Training

Do What You HATE


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We love training and chances are pretty good, that if you’re reading this website you do to. As much as we love training though, we would be lying if we said that we love every aspect of it and every exercise. It is easy to love the exercises you are great at but it is so often the exercises that we hate (because we suck at them) that we need to do to improve as lifters and athletes. Whether you are a World Record holder or new to training, there are exercises that even the best in the World struggle to find motivation for but they do them anyways because they know they will help them improve. Check out some of Team Juggernaut’s most hated exercises that they know despite how they loathe them, are the things they need to do to succeed.

Blaine Sumner: I hate pull-ups because I am terrible at them but I know if I can increase my pull ups the bench press and deadlift will follow.

Kalle Beck: I hate doing single leg work like walking lunges since I have such an imbalance in my strength in my legs I have to use real light weight while my weak (right side) catches up to my left so they are always humbling but fixing these strength imbalances has done wonders for my moving events in strongman (yoke, farmers) where unilateral leg strength is important.

Greg Panora: Squats are my least favorite exercise. It is so grueling and painful and girls don’t honestly give a shit about your legs. I squat only because I Powerlift and it’s a lift. As soon as I retire it’s leg presses and leg curls and a low carb diet so my abs look good.

Nathan Wilson: This isn’t really an exercise, but I hate rolling out my quads with a foam roller. It hurts real real bad and is self inflicted pain. Doing a lot of shit with Olympic shoes on really destroys the quads and I move so much better once I’ve loosened them up.

Ryan Brown: Snatch and Clean and jerk. They are the most frustrating things on the planet. Nothing makes me angrier. Sometimes I kick shit, throw shit, cuss in front of small children. It isn’t a matter of being stronger ever, just screwing up and I hate it, but that is also what makes it fun.

Ariel Stephens: I hate heavy RDLs because you can’t set the weight down in between reps. They always feel soooo hard! I will do 3 sets of 5 in 30 minutes because I procrastinate since I hate them that much. I know I need to do them because my hamstrings are weak in comparison to my quads. RDLs will make me stronger on my pull off the ground in both snatches and cleans.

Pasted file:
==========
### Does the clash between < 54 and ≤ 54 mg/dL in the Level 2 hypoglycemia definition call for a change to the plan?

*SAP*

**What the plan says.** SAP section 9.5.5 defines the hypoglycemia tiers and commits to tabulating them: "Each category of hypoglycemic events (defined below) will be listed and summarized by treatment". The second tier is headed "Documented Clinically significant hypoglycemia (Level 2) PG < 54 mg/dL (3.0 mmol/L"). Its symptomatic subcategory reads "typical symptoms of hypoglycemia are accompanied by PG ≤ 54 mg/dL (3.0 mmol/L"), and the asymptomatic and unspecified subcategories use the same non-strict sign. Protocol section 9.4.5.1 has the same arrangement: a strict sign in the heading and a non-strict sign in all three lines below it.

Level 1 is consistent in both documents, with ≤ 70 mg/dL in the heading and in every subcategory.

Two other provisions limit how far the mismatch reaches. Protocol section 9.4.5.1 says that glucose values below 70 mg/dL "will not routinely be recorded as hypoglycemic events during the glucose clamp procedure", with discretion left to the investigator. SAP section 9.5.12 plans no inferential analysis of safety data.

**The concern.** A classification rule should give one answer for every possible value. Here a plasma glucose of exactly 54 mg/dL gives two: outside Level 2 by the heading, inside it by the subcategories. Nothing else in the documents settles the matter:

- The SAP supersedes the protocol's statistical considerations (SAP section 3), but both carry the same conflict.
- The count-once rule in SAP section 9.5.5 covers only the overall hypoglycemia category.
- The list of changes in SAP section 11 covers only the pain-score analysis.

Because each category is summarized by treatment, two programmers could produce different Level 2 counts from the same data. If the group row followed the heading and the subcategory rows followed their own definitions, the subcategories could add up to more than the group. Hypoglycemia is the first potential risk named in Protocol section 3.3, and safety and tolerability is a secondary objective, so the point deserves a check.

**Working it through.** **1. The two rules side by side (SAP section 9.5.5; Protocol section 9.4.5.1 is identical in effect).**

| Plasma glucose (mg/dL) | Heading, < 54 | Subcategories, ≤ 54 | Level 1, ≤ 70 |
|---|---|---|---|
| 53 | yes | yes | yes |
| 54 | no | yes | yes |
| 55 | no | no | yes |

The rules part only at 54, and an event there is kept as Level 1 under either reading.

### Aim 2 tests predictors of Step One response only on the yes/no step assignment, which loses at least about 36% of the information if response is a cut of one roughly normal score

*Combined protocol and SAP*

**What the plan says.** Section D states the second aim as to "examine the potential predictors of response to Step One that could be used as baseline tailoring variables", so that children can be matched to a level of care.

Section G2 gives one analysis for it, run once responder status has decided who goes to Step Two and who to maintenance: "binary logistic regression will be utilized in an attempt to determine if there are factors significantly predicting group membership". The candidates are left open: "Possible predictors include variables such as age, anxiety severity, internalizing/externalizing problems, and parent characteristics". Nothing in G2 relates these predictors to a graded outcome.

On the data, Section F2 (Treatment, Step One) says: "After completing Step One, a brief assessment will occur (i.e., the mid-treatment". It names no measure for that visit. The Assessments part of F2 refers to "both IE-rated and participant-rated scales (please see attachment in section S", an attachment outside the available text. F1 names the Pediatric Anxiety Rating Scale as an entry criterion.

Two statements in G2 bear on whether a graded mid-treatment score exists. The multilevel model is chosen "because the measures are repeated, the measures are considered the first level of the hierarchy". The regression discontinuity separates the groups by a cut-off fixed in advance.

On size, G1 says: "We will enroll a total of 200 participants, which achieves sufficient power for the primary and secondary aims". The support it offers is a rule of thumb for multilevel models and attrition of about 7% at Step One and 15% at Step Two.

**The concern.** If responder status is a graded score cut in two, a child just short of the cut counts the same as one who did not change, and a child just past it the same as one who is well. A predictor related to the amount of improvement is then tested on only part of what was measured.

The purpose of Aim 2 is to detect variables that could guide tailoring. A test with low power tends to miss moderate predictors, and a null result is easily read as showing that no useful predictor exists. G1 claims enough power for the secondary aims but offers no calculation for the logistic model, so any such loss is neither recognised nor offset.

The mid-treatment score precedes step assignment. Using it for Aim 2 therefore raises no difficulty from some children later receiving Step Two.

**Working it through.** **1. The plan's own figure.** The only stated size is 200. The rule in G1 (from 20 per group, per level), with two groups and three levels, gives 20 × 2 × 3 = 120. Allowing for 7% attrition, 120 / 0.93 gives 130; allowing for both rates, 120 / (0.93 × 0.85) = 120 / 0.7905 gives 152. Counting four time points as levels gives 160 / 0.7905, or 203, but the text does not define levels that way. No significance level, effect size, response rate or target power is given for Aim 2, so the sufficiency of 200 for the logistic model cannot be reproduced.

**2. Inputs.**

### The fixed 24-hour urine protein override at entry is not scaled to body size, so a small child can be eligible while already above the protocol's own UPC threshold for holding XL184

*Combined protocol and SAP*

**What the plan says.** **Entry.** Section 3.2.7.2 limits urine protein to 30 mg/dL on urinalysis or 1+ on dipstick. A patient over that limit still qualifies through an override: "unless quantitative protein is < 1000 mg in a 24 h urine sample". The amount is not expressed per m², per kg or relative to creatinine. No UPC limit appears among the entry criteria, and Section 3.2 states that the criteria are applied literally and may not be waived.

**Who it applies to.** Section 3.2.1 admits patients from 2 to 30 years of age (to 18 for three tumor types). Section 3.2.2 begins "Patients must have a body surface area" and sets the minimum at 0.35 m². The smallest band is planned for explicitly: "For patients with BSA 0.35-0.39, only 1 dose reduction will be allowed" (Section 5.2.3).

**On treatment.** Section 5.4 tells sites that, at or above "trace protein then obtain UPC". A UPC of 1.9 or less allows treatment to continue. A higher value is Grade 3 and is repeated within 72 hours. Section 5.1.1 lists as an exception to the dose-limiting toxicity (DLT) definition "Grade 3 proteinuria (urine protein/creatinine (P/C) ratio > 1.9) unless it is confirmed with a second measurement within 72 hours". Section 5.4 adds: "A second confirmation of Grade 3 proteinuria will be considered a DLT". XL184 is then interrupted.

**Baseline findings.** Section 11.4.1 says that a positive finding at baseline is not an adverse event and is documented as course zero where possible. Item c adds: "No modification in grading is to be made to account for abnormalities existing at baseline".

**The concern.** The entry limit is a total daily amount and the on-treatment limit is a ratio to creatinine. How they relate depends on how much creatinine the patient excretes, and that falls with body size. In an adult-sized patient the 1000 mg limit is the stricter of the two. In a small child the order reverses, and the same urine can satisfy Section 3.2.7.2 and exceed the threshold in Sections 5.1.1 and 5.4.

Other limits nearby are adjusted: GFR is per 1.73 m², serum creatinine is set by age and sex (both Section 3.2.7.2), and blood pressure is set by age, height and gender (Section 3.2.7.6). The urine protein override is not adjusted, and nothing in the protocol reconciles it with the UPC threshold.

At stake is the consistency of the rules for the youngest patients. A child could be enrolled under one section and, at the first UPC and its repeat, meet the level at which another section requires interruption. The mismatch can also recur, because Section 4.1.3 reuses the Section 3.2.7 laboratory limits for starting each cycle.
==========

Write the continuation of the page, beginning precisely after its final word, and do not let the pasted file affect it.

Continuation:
Dan Green: This is more like a problem area than a needed but hated exercise, but I am constantly too lazy to train my upper back and traps directly. Hang cleans, Dumbell cleans and shrugs all get the job done, but all too frequently these would fall last in a workout and by then I’ve worn myself out. They all work pretty well for giving me that extra strength in finishing a deadlift and this year that’s consistently where I’ve missed–right at the lockout. Not because you shrug a deadlift lockout, but because the muscles involved just need to be strong enough to pull the spine into extension.

JoEllyn McAtee: I hate ring dips because I fatigue so quickly. It is frustrating when it seems like such a little movement can ruin my results of an entire workout. I need them mainly to help improve my shoulder stability and tricep strength, plus I need the skill work for any metcon that involves ring dips in competition.

Chad Wesley Smith: Mobility work. You have to pay me to do mobility work, it is so boring and tedious and I get all sweaty but I’m barely moving, which is always annoying. Mobility work though is such a simple way to fix what are perceived as technical errors. Often it isn’t that I’m missing a lift because of a technical problem, but rather I am too immobile to easily get into the positions I need to be in.

Don’t just do the exercises you love, because almost always those are the ones you are already good at. You must do the stuff you hate to improve!!

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